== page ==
Dayush Donyavi of Colchester, who oversees Zerodraft's Norwalk office and works as an energy auditor for the company as well, was unemployed when he got the job six months ago. He had been working at a pharmaceutical company in Delaware five months prior to that when he was laid off.
Now, he's earning comparable pay, which he declined to disclose, and feels confident about the future.
"The bottom line is, I had a fantastic job and I lost it due to the economy," Donyavi said. "I fortunately was able to get this job at Zerodraft. I am able to sustain my livelihood, and I'm not on unemployment. I went from one career to another with very little in-between."
Whatever their limitations, programs to develop green jobs are timely, Gioia said.
"I think we will see a large number of jobs that will not be created but converted to green, and that will have a lot less to do with government assistance (and more to do with) consumer preference and pressure from larger corporations who want to have a totally green supply chain."
Will jobs survive?
Helping employers connect with the work force are nonprofits like the Hartford-based Community Renewal Team. Jason Smith is a project manager for CRT's Weatherization program. His territory - one of five regions in the state - covers Connecticut's mid-section.
"I have a total of more than 68 different companies that would not have had this weatherization work if the state did not spend this money," Smith said. "We get this business into the hands of those who are qualified and insured to do the work."
So-called green jobs identified by the Rell administration include electricians, energy-efficient appliance installers, chemists, building analysts and landscapers.
"If you're going to do green building codes, you're going to need green architects and engineers, and that's where these jobs need to move," Hanley added, by way of example. "So, it's not just the entry-level positions, it's all levels across the continuum."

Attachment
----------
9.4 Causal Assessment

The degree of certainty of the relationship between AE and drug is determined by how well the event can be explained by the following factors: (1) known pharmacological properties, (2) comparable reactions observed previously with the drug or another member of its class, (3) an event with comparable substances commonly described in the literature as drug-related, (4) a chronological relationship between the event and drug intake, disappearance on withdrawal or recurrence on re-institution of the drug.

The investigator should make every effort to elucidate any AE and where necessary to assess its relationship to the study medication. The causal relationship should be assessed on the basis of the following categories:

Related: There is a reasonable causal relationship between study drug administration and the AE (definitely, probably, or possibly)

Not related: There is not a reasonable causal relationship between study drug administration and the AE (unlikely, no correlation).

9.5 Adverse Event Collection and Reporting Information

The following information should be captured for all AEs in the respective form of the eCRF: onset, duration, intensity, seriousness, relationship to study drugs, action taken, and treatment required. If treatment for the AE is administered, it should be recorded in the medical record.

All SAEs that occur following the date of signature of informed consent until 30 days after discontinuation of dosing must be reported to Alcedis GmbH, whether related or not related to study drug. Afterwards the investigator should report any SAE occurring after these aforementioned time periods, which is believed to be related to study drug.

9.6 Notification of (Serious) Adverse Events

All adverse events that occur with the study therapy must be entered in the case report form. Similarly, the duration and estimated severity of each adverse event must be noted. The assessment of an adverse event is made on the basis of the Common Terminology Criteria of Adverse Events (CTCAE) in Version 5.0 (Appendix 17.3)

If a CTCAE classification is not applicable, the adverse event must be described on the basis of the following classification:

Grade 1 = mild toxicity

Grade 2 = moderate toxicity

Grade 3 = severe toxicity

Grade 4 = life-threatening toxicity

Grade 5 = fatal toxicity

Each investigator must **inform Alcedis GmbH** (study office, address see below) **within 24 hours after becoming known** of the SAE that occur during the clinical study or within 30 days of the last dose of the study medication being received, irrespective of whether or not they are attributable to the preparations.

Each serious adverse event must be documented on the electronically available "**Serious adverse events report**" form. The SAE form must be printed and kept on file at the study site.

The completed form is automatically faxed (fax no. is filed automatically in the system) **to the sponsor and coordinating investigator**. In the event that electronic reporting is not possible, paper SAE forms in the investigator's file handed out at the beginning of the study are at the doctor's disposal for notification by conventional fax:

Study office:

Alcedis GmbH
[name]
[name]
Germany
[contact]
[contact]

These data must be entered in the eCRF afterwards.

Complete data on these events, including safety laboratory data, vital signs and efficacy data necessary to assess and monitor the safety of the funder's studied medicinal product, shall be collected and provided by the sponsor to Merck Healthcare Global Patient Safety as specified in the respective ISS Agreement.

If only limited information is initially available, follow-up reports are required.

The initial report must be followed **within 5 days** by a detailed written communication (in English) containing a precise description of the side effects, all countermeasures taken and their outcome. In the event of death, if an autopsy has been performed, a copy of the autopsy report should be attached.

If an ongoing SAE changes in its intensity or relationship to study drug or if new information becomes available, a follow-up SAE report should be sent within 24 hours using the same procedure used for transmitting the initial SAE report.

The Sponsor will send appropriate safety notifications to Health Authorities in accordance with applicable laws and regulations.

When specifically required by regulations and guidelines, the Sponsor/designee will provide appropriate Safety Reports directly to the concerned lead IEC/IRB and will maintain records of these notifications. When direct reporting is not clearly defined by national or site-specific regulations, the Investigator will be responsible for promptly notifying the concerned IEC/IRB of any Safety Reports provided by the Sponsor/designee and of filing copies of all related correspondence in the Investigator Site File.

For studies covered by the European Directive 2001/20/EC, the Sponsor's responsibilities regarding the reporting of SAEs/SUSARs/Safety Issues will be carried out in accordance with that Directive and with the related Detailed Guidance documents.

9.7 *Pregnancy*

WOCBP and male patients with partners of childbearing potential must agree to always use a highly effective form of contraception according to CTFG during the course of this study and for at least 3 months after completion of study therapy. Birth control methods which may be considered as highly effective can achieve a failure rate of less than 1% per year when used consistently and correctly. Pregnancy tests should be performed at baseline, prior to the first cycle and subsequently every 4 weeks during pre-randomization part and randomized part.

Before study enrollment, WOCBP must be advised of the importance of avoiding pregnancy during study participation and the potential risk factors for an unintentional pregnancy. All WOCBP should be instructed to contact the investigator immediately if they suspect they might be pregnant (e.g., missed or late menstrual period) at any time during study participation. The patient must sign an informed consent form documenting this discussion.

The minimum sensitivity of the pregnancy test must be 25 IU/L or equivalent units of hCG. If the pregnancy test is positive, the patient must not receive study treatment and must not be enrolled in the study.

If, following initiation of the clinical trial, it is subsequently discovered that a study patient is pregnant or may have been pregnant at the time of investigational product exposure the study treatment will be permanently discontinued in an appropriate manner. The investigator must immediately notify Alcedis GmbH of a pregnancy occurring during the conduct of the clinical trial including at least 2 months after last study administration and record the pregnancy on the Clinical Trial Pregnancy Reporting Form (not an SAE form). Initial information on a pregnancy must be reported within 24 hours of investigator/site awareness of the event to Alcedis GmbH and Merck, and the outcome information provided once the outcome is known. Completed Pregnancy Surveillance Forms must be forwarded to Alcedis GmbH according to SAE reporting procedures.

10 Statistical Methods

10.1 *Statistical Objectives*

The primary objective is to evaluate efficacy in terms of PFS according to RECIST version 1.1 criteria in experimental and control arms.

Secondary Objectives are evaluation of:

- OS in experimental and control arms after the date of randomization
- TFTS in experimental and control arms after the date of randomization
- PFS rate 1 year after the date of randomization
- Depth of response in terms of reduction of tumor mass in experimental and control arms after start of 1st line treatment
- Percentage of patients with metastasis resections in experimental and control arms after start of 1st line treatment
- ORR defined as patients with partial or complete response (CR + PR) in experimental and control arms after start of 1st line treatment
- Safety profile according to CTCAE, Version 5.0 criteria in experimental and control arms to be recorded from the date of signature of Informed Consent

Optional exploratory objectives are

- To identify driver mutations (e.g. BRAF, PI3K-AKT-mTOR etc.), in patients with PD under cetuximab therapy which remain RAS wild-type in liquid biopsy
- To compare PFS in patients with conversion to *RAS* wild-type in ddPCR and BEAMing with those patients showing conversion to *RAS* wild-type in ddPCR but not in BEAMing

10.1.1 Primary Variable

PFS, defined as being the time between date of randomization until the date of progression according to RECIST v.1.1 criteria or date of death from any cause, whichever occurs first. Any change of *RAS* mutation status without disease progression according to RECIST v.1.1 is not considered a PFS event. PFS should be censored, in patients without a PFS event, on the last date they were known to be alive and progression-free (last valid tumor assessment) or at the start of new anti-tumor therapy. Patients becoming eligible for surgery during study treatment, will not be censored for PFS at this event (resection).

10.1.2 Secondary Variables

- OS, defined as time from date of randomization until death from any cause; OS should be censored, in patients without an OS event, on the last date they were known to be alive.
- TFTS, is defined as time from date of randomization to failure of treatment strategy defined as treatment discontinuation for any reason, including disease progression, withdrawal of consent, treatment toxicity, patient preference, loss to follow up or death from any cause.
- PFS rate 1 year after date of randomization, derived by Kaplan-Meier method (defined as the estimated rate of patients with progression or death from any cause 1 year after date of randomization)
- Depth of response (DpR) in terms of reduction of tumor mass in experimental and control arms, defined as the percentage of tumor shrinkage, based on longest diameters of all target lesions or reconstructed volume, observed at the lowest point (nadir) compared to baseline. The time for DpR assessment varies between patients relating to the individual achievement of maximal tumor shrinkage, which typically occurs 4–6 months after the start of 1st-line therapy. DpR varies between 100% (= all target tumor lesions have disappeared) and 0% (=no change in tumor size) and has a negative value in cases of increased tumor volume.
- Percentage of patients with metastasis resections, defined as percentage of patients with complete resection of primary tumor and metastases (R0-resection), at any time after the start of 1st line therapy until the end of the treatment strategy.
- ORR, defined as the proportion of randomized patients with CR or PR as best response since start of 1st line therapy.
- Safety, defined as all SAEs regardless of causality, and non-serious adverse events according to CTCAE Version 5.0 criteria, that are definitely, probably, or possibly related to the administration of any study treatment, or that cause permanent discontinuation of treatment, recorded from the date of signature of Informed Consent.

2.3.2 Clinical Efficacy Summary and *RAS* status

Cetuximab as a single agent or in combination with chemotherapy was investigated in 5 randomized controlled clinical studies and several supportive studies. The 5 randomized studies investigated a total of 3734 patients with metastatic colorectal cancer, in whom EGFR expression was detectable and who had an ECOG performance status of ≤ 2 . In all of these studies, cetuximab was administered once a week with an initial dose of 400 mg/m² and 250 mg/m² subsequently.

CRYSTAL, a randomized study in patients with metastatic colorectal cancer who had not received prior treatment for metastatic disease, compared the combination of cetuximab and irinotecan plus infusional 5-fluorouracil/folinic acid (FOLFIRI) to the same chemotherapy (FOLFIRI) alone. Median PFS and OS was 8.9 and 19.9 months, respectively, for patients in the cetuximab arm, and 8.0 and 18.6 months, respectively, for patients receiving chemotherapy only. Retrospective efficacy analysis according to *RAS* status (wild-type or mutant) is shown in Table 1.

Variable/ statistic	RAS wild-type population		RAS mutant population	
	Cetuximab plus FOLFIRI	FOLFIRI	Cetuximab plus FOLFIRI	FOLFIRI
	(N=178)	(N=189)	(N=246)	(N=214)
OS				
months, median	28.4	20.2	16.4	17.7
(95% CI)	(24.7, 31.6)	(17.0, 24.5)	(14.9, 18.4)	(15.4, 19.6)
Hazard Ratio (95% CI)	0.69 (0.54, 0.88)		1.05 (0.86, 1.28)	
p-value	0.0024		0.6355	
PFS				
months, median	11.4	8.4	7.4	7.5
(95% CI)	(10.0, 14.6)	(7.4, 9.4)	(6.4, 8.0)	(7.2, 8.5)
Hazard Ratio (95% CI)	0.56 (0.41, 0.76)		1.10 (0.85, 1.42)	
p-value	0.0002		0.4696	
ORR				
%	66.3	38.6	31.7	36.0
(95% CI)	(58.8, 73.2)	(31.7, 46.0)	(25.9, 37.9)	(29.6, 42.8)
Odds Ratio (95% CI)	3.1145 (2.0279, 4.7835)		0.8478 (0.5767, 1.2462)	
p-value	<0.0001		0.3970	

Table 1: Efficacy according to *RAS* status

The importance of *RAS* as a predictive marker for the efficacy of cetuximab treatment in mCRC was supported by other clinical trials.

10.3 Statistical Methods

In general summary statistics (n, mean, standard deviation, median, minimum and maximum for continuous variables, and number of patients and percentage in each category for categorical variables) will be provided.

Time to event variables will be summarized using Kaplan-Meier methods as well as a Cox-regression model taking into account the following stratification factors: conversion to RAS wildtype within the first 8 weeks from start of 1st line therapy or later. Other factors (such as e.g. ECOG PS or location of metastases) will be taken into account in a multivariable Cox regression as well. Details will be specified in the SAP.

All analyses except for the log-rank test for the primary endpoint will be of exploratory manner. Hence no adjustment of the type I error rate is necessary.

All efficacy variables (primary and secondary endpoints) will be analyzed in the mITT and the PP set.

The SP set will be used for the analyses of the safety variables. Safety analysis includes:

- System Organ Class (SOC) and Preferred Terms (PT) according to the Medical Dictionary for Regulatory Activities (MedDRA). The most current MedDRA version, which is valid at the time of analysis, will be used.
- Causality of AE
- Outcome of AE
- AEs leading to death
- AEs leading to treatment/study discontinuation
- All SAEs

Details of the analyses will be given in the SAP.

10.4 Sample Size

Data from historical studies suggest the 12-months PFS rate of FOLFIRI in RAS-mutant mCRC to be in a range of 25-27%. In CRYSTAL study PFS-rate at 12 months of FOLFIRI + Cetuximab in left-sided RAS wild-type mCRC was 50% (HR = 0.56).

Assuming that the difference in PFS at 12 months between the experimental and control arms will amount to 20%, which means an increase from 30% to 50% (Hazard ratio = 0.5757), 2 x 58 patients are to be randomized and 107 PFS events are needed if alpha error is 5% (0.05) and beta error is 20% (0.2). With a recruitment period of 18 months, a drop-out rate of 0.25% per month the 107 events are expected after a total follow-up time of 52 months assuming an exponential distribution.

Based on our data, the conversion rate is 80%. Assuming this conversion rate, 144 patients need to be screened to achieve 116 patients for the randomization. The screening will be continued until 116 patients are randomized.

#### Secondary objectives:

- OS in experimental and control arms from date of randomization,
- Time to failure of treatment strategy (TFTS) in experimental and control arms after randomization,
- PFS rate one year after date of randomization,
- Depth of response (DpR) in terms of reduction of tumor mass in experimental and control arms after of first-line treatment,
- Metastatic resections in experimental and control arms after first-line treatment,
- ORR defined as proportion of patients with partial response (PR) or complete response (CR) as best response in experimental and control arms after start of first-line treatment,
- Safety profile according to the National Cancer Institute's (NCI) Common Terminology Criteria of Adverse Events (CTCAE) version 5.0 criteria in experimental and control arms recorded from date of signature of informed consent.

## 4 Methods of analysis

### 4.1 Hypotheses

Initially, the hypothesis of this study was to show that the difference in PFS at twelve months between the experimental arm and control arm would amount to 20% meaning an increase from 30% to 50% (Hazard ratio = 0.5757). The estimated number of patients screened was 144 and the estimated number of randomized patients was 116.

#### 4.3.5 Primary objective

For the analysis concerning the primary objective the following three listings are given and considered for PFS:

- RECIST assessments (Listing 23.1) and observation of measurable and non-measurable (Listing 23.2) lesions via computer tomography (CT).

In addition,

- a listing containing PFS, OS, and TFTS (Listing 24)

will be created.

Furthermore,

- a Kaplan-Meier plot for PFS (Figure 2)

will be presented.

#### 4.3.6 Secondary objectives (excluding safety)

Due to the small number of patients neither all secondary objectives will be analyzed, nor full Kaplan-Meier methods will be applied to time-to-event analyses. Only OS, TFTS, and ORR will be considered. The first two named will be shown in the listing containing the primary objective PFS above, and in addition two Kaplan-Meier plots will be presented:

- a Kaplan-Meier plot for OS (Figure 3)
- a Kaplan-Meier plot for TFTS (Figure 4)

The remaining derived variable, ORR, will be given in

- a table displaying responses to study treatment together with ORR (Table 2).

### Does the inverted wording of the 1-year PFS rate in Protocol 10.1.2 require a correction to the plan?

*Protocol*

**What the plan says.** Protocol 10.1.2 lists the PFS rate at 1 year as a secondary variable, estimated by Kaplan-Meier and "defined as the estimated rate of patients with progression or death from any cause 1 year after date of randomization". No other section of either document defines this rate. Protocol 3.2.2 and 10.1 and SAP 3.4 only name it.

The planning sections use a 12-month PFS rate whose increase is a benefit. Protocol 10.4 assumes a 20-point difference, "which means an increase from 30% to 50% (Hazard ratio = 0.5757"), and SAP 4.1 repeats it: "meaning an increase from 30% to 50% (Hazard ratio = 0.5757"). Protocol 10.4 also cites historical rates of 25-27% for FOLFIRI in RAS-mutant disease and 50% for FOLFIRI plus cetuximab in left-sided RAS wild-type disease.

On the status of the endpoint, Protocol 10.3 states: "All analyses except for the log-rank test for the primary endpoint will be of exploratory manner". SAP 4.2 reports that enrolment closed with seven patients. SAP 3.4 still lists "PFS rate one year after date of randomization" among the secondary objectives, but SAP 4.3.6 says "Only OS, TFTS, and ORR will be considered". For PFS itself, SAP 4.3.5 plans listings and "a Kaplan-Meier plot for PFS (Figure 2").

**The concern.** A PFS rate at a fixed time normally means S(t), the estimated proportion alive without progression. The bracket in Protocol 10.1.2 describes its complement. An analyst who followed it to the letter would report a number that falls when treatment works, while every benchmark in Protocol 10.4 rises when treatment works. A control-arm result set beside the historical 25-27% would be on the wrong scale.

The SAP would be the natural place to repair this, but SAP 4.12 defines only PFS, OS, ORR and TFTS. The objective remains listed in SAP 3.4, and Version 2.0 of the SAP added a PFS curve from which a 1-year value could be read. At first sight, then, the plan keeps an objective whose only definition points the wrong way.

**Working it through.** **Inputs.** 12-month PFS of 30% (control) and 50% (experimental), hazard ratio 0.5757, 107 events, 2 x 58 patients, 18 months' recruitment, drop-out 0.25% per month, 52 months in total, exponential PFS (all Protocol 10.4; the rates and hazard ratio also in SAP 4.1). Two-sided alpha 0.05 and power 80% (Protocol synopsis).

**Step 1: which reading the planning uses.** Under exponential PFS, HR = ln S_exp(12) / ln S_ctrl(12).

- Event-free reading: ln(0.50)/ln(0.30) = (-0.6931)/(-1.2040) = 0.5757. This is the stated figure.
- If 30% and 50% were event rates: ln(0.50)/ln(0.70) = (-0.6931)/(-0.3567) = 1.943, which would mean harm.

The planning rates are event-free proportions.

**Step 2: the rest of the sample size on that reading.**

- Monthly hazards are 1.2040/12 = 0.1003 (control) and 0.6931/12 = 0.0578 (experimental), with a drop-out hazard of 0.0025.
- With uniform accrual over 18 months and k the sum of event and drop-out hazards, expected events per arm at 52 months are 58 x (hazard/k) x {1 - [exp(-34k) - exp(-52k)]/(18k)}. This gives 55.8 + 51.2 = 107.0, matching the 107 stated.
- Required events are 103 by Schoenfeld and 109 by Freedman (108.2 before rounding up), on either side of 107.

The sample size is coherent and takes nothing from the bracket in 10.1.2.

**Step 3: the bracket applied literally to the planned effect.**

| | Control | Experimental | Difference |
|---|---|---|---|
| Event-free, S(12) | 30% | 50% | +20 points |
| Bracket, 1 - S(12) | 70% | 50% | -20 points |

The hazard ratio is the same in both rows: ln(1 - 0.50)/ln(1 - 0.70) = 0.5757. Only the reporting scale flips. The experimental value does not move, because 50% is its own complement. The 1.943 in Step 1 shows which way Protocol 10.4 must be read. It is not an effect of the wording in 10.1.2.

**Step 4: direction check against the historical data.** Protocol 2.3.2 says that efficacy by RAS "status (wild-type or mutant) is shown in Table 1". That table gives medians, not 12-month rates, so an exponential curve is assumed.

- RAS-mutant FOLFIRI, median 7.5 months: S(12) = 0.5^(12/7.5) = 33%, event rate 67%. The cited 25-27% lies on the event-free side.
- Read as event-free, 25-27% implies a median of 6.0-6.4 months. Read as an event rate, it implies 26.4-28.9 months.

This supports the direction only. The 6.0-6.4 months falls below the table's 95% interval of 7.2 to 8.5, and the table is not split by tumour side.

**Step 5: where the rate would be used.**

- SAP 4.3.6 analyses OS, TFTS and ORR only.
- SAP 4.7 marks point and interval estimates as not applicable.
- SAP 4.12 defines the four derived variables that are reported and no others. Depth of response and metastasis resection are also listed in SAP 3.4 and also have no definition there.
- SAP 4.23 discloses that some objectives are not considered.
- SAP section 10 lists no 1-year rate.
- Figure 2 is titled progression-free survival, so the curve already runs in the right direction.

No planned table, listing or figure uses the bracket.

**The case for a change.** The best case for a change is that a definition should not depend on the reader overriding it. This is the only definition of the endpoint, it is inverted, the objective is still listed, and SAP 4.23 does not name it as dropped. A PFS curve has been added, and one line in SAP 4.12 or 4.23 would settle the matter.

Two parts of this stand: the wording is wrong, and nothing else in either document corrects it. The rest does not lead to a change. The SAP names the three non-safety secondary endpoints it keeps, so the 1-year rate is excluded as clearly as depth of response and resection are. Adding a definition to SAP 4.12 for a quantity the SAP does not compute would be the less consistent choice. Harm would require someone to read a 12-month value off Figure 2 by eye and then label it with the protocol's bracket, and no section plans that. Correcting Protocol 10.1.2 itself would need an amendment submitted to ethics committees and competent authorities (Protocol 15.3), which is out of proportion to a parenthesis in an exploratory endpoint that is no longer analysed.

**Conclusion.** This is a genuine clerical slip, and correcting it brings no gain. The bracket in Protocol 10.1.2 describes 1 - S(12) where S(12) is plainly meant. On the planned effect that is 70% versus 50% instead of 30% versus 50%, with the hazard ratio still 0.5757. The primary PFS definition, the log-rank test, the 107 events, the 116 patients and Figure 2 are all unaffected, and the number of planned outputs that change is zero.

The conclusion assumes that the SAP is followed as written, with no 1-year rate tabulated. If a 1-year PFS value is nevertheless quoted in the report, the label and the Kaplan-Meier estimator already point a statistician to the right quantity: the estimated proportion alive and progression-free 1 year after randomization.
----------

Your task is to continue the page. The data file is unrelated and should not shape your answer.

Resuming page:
Jobs created will in many cases remain full-time or long-term after the money is no longer available, Fritz said.
"That's what we're striving to do: have these jobs continue after the funding disappears," he said. "We're not counting indirect or induced jobs, so there are collateral benefits to all these programs that are not being calculated."
Carstensen remains skeptical.
"My question is, 'Are we going after this aggressively? Are the state agencies out there helping firms get this money?' " he asked. "A small company with a lot of employees … may not know how to go out and get this money."
"We've been doing that pretty much from day one," said Fritz. "The state agencies, all of them, have been very aggressive in meeting with stakeholders and helping them navigate the federal system. "
John Beauregard, executive director of the nonprofit Eastern Connecticut Workforce Investment Board, said his agency is helping coordinate plans to use state Energy Sector training grants to "develop the talent to make sure we can fill these jobs."
"What we're after there is to build the capacity of not only our education system but our work force development system to be ready for the types of needs employers will have in and around the renewable energy and energy efficiency field," Beauregard said.